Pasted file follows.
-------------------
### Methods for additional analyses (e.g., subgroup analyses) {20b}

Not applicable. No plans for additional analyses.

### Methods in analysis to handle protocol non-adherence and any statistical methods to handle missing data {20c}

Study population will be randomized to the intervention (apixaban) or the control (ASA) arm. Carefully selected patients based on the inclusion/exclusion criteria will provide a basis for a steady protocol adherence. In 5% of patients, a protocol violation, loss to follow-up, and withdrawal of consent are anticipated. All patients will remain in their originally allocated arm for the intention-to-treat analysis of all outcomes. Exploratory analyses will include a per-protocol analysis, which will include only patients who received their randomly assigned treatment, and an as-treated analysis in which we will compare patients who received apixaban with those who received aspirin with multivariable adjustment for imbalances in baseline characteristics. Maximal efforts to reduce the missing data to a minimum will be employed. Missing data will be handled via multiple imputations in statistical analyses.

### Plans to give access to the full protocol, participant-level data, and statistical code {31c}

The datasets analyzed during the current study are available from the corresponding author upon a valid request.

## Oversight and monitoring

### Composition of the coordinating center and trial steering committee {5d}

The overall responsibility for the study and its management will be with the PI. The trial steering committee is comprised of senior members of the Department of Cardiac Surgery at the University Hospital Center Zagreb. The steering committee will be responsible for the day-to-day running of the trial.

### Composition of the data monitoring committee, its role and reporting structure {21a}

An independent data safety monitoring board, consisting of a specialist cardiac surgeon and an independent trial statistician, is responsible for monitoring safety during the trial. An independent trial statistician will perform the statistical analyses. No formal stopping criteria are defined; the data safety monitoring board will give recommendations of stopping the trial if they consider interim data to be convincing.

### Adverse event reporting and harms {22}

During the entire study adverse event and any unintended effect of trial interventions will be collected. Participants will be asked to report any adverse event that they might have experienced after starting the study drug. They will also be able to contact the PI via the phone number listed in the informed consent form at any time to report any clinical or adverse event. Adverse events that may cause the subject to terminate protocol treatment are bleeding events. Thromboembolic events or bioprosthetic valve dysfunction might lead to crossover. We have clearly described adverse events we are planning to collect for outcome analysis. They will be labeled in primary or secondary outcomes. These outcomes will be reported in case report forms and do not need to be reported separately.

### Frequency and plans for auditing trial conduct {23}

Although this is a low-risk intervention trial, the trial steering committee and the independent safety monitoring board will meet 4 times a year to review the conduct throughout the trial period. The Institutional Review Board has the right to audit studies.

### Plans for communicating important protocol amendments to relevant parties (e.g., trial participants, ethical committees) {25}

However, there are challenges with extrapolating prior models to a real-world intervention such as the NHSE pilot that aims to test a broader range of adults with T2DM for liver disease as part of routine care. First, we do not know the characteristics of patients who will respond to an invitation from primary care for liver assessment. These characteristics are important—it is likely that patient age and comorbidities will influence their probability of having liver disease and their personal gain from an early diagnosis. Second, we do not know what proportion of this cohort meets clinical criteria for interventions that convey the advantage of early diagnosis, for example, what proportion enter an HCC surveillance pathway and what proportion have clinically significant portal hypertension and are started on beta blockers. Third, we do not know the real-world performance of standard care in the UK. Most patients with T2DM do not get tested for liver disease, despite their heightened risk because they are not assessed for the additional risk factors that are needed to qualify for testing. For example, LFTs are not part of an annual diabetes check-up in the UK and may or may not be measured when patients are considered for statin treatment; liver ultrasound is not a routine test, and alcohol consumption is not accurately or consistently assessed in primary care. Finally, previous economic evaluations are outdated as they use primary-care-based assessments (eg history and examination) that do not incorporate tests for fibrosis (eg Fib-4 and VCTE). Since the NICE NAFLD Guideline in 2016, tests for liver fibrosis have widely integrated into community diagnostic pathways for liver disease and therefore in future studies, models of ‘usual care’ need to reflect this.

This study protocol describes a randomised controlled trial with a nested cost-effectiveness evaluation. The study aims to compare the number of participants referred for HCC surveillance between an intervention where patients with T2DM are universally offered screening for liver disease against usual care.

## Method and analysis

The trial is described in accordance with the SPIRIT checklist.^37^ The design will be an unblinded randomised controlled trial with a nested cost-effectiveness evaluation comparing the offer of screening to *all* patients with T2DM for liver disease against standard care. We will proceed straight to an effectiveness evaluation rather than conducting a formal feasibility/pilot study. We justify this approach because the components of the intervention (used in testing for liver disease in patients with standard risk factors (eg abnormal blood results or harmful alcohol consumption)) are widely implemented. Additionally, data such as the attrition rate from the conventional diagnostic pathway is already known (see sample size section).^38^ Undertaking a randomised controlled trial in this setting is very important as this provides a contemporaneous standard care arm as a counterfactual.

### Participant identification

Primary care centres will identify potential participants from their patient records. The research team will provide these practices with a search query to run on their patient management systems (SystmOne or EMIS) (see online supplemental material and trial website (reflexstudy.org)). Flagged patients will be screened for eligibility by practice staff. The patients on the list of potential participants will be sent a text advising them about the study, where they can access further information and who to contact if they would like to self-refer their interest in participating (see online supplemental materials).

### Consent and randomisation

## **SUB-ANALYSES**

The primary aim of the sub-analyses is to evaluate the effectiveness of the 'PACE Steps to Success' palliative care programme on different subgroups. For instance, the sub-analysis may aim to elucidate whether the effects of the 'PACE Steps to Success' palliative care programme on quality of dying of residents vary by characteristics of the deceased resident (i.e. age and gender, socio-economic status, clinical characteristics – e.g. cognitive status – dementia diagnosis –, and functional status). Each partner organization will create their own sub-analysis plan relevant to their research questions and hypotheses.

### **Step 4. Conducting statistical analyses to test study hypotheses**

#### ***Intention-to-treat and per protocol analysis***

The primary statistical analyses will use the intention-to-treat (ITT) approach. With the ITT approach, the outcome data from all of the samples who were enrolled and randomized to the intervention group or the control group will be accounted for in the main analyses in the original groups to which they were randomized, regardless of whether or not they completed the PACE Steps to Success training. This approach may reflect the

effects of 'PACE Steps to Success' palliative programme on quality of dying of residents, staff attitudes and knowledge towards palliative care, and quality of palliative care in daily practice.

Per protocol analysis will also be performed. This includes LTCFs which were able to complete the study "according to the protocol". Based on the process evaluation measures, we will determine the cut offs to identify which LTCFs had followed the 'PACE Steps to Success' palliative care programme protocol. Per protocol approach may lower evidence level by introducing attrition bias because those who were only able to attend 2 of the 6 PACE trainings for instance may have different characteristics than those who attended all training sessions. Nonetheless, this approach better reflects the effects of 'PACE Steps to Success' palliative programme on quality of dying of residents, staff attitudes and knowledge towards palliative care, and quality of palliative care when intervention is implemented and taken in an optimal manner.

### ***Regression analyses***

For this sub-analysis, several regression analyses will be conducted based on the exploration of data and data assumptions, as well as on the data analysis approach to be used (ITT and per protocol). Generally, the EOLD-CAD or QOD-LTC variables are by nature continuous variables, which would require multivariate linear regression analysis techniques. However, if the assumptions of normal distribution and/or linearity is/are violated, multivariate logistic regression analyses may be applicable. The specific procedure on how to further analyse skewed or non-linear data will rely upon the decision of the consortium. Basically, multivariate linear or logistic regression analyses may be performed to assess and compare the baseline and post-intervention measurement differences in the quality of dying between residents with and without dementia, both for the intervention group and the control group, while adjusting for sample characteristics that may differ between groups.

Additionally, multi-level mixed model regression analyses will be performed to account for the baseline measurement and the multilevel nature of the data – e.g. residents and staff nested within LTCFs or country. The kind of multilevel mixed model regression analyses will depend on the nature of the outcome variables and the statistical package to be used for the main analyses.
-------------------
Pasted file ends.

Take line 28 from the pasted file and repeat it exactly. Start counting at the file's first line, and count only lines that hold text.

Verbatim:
The primary statistical analyses will use the intention-to-treat (ITT) approach. With the ITT approach, the outcome data from all of the samples who were enrolled and randomized to the intervention group or the control group will be accounted for in the main analyses in the original groups to which they were randomized, regardless of whether or not they completed the PACE Steps to Success training. This approach may reflect the